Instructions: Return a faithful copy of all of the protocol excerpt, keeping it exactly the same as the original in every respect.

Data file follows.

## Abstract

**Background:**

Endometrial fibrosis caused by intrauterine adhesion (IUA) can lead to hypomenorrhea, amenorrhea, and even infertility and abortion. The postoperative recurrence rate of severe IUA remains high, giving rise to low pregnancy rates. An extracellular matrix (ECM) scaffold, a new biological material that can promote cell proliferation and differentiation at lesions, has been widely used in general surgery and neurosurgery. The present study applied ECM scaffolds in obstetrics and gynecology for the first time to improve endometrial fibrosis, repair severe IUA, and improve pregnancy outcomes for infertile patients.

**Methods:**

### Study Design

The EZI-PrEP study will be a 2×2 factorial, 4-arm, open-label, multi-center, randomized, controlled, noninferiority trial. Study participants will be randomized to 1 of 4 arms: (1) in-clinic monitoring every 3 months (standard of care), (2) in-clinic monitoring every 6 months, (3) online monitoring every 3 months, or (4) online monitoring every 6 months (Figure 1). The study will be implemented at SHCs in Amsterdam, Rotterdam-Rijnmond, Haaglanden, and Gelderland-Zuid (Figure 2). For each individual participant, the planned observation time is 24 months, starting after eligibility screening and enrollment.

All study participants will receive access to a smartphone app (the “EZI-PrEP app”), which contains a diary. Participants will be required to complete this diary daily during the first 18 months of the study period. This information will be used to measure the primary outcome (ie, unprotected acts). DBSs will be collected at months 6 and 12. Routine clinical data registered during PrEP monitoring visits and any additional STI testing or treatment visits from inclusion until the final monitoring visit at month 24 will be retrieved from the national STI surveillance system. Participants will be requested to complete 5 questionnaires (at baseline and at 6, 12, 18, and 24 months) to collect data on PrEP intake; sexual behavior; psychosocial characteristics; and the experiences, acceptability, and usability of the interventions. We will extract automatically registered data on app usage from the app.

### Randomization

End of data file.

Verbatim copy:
## Abstract

**Background:**

Endometrial fibrosis caused by intrauterine adhesion (IUA) can lead to hypomenorrhea, amenorrhea, and even infertility and abortion. The postoperative recurrence rate of severe IUA remains high, giving rise to low pregnancy rates. An extracellular matrix (ECM) scaffold, a new biological material that can promote cell proliferation and differentiation at lesions, has been widely used in general surgery and neurosurgery. The present study applied ECM scaffolds in obstetrics and gynecology for the first time to improve endometrial fibrosis, repair severe IUA, and improve pregnancy outcomes for infertile patients.

**Methods:**

### Study Design

The EZI-PrEP study will be a 2×2 factorial, 4-arm, open-label, multi-center, randomized, controlled, noninferiority trial. Study participants will be randomized to 1 of 4 arms: (1) in-clinic monitoring every 3 months (standard of care), (2) in-clinic monitoring every 6 months, (3) online monitoring every 3 months, or (4) online monitoring every 6 months (Figure 1). The study will be implemented at SHCs in Amsterdam, Rotterdam-Rijnmond, Haaglanden, and Gelderland-Zuid (Figure 2). For each individual participant, the planned observation time is 24 months, starting after eligibility screening and enrollment.

All study participants will receive access to a smartphone app (the “EZI-PrEP app”), which contains a diary. Participants will be required to complete this diary daily during the first 18 months of the study period. This information will be used to measure the primary outcome (ie, unprotected acts). DBSs will be collected at months 6 and 12. Routine clinical data registered during PrEP monitoring visits and any additional STI testing or treatment visits from inclusion until the final monitoring visit at month 24 will be retrieved from the national STI surveillance system. Participants will be requested to complete 5 questionnaires (at baseline and at 6, 12, 18, and 24 months) to collect data on PrEP intake; sexual behavior; psychosocial characteristics; and the experiences, acceptability, and usability of the interventions. We will extract automatically registered data on app usage from the app.

### Randomization